The pilot should be familiar with the feathering and unfeathering procedure for his/her aircraft. If an engine is shut after a real failure, it is the usual practice to leave it so and carry out a single-engine landing as soon as possible. The decision to restart an engine after a failure should not be taken lightly, because of the risk of fire, further engine damage, or the inability to re-feather the prop again if a re-start is not possible.
It should be kept in mind when feathering a prop for training purposes, in cold weather the oil in the CSU may become congealed quickly. Congealed oil can impair the operation of the CSU and present difficulties in un-feathering the prop again at the end of the exercise.
Un-feathering the prop is a relatively simple procedure that can vary between different aircraft types. It also depends if an oil pressure accumulator is used for un-feathering the propeller. For a given type and model of aircraft, some have accumulators and others do not. It is imperative to know the correct procedure for the aircraft. The accumulator holds oil under pressure and when activated oil is directed to the CSU to un-feather the prop. This is a one-time method only, so if it does not work correctly the first time you could be stuck with a feathered prop until after landing.
After selecting the coarse pitch for less prop drag or fine/flat pitch if an oil pressure accumulator is used, the engine starter is engaged. Oil pressure returning to the CSU as the engine comes back to life, will move the blades out of the feathered position. With the slipstream acting on the prop blades, the engine will start easier than it does on the ground. However, expect a fair amount of vibration until the engine has returned to active duty at the normal engine RPM. Un-feathering can also be achieved on some aircraft by activating the feathering button to start the auxiliary pump, which will supply oil to the CSU. Un-feathering requires greater oil pressure (around 600 PSI) than that required for the initial feathering. As the prop blades move out of the feathered position, the air flow through the prop disc due to the plane’s air speed will start the prop windmilling. When the RPM passes through a pre-determined figure of around 800-1000 RPM, the feathering button is activated as the CSU returns to its automatic operation. Holding the feathering button in for too long will cause the blades to move through to the fine/flat pitch stop and cause damage. Hence, the need to deactivate the feathering button. Because there are different methods of feathering and un-feathering the prop, depending on the aircraft type, a full knowledge of the particular system and procedure is essential.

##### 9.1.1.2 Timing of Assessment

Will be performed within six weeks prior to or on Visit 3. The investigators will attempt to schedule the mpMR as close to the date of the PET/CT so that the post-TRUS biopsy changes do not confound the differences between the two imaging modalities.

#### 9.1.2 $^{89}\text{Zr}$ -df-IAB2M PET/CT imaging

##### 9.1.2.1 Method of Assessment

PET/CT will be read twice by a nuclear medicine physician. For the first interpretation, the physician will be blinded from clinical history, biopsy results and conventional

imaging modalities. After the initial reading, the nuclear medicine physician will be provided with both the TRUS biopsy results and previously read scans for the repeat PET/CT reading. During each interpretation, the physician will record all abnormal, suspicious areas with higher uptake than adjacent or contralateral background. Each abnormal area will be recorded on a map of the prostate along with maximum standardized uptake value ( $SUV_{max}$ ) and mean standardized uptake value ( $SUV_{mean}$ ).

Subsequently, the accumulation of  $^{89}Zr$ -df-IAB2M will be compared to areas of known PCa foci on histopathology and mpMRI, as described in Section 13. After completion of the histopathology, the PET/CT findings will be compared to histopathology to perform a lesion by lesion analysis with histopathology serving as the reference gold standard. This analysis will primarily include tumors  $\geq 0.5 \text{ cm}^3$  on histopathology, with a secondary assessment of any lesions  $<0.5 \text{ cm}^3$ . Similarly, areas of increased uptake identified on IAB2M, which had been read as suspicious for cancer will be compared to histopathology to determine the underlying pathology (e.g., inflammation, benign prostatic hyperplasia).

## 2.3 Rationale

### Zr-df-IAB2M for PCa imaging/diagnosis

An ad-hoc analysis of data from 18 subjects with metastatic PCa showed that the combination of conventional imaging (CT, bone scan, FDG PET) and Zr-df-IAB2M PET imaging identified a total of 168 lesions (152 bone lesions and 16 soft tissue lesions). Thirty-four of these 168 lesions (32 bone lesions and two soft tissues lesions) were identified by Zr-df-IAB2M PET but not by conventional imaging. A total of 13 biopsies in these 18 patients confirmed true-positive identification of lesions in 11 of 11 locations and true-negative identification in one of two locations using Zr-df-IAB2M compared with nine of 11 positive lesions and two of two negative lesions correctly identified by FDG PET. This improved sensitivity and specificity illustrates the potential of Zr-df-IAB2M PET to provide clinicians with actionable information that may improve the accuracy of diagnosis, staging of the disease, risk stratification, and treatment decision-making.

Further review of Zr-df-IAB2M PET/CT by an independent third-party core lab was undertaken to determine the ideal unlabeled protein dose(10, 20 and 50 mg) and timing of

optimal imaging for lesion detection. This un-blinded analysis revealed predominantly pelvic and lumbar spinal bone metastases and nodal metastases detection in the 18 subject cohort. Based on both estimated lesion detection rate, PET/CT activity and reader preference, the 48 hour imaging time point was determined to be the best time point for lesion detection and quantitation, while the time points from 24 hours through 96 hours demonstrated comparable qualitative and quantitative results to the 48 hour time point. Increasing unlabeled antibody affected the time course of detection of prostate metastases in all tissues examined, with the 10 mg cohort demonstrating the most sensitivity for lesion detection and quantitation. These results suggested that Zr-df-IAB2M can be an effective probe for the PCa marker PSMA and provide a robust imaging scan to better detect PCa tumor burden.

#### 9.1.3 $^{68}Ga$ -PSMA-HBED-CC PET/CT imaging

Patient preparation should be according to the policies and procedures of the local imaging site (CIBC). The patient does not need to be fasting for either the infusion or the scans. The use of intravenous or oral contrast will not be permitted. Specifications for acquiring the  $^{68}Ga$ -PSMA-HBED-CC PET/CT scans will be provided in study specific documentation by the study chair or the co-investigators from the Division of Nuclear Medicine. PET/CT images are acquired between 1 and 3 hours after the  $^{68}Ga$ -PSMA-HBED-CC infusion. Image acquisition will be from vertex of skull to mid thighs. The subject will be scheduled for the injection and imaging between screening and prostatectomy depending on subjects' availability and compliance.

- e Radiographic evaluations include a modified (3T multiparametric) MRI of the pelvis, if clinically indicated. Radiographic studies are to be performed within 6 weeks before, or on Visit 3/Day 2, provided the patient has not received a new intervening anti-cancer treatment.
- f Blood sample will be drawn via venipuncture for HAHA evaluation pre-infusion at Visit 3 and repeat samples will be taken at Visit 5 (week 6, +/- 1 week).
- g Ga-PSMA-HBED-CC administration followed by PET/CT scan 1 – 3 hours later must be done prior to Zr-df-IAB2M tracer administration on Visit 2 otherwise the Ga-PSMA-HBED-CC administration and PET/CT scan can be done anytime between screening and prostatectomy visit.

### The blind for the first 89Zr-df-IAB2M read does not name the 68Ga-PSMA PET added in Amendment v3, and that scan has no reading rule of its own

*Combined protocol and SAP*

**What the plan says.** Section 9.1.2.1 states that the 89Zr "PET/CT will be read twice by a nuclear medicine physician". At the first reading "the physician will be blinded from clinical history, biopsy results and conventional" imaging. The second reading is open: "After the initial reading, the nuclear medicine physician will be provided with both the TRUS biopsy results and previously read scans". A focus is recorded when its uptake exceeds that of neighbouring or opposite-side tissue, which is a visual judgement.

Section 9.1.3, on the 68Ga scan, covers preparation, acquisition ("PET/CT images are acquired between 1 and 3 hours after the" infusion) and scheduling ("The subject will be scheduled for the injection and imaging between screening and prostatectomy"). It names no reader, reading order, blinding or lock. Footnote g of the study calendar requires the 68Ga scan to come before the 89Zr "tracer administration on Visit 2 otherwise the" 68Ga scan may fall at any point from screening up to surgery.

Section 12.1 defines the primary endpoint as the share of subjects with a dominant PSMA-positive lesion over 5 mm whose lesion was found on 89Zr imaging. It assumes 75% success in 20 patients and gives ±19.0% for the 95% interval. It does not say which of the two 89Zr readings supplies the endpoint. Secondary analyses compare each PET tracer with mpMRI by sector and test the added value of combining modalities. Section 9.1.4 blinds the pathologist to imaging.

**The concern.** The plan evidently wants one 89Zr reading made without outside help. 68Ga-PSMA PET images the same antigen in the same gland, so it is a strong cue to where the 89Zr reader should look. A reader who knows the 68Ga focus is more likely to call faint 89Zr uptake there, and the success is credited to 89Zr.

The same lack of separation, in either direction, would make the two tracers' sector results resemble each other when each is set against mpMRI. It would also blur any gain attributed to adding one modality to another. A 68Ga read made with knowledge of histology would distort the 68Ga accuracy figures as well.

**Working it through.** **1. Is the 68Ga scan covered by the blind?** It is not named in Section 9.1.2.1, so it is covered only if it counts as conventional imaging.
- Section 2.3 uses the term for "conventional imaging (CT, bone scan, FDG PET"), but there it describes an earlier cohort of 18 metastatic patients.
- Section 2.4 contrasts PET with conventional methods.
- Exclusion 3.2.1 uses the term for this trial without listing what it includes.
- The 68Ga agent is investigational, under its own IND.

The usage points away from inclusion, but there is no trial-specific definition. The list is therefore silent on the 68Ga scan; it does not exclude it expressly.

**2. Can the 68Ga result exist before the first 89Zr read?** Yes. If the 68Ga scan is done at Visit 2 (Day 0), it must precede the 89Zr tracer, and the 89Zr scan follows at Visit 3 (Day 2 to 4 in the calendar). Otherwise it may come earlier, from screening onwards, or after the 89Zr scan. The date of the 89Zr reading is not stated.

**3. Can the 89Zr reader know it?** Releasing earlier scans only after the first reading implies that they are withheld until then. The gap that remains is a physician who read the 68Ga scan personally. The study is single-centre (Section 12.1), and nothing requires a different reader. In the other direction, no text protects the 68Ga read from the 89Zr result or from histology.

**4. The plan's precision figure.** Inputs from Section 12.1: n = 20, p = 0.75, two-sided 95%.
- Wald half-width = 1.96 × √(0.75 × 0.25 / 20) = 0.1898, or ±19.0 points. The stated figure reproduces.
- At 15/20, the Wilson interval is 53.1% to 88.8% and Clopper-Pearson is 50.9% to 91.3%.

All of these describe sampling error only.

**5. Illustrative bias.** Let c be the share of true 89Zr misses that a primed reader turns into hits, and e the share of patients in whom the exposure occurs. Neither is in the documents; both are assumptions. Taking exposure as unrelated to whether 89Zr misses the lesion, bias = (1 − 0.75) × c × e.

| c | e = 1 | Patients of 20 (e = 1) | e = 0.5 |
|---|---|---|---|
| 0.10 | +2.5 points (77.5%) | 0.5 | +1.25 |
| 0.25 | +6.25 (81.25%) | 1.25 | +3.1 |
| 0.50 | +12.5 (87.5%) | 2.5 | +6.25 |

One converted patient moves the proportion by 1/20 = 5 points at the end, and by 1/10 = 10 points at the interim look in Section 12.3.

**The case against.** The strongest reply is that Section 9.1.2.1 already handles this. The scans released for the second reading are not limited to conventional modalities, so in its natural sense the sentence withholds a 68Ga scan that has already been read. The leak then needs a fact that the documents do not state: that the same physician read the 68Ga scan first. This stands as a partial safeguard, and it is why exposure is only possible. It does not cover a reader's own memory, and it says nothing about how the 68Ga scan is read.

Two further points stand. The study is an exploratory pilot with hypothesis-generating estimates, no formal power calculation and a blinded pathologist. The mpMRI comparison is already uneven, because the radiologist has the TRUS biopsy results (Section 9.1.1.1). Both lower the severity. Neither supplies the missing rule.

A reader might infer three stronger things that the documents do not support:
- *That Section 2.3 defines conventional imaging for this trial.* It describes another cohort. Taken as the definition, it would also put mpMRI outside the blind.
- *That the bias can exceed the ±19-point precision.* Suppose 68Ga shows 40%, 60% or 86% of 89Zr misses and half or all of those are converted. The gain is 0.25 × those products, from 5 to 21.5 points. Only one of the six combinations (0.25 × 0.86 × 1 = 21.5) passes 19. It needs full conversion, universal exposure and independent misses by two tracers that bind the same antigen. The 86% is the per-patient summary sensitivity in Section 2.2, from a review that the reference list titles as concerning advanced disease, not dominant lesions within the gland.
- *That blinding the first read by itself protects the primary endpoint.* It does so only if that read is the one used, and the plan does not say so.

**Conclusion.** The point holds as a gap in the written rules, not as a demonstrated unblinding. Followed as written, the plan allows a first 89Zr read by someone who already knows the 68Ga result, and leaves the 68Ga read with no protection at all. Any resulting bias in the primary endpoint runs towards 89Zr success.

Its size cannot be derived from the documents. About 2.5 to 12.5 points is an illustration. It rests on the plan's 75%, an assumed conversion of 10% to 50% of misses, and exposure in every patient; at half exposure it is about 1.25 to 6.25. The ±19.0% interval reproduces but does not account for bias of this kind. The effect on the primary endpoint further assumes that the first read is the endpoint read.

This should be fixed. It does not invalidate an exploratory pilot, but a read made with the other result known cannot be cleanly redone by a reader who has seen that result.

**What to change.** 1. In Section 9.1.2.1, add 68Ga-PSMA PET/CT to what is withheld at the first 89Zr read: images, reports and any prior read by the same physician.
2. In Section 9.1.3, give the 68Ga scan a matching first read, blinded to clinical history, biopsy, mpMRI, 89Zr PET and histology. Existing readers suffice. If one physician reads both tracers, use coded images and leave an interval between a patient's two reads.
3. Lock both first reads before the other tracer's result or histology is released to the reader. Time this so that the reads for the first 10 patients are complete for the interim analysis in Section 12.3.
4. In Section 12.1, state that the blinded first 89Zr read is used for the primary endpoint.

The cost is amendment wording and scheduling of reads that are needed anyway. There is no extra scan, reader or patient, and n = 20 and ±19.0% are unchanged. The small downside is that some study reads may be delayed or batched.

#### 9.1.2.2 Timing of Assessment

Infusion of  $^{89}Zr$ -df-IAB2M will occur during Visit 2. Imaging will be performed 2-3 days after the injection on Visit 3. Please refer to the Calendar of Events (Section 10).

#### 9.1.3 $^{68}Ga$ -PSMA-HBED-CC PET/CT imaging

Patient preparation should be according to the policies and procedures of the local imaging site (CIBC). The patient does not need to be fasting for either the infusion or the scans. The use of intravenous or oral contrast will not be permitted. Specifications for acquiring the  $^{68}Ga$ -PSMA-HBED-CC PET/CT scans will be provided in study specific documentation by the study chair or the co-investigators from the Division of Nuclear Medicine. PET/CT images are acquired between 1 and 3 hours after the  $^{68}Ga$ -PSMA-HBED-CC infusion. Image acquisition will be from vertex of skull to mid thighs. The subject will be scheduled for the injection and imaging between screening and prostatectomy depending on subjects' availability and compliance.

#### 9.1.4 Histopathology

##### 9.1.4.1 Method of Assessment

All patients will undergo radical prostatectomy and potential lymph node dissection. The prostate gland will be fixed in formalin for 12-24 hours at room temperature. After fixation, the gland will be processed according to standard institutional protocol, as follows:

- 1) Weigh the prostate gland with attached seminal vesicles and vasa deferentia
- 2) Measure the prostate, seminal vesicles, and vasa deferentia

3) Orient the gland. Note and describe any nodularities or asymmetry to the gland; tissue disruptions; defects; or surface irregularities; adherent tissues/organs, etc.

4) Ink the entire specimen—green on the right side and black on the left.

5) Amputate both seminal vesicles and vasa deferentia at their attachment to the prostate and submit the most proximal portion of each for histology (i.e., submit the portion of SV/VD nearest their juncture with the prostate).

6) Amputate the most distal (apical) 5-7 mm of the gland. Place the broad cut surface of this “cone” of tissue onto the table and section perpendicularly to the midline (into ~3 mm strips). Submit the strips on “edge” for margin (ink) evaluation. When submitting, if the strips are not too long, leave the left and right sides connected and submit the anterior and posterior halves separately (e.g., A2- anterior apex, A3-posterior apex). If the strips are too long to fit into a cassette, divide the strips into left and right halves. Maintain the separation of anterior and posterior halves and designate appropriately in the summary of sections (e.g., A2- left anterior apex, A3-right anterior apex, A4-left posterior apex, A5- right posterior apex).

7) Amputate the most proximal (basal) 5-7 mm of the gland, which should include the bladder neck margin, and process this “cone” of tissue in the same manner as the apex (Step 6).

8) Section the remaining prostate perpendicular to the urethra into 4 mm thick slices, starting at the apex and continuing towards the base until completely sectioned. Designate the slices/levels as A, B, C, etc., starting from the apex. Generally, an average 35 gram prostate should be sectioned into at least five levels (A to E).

An engine shut down in flight will cool rapidly. It will need some time to warm again at a low power setting after re-start before opening up to cruise power; check oil temperatures and pressures and the cylinder head temperature gauge. The throttle should be set at the recommended manifold pressure and the prop control moved from the fine or coarse pitch setting, whichever was used for the un-feathering procedure.